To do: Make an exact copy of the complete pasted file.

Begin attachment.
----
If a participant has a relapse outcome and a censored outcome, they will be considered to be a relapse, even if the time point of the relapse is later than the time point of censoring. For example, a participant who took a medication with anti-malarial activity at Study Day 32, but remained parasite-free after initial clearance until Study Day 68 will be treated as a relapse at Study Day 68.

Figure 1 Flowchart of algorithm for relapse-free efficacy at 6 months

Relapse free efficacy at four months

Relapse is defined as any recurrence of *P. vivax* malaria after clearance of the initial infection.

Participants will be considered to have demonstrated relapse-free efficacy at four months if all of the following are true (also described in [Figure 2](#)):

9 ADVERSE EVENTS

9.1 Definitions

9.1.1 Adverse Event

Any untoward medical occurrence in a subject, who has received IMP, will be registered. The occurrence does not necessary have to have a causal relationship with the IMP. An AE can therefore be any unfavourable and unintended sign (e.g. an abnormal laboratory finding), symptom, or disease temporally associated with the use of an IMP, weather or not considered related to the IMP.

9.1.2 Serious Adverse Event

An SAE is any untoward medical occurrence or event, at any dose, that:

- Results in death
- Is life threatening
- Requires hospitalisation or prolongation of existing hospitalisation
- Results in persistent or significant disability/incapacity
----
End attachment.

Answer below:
If a participant has a relapse outcome and a censored outcome, they will be considered to be a relapse, even if the time point of the relapse is later than the time point of censoring. For example, a participant who took a medication with anti-malarial activity at Study Day 32, but remained parasite-free after initial clearance until Study Day 68 will be treated as a relapse at Study Day 68.

Figure 1 Flowchart of algorithm for relapse-free efficacy at 6 months

Relapse free efficacy at four months

Relapse is defined as any recurrence of *P. vivax* malaria after clearance of the initial infection.

Participants will be considered to have demonstrated relapse-free efficacy at four months if all of the following are true (also described in [Figure 2](#)):

9 ADVERSE EVENTS

9.1 Definitions

9.1.1 Adverse Event

Any untoward medical occurrence in a subject, who has received IMP, will be registered. The occurrence does not necessary have to have a causal relationship with the IMP. An AE can therefore be any unfavourable and unintended sign (e.g. an abnormal laboratory finding), symptom, or disease temporally associated with the use of an IMP, weather or not considered related to the IMP.

9.1.2 Serious Adverse Event

An SAE is any untoward medical occurrence or event, at any dose, that:

- Results in death
- Is life threatening
- Requires hospitalisation or prolongation of existing hospitalisation
- Results in persistent or significant disability/incapacity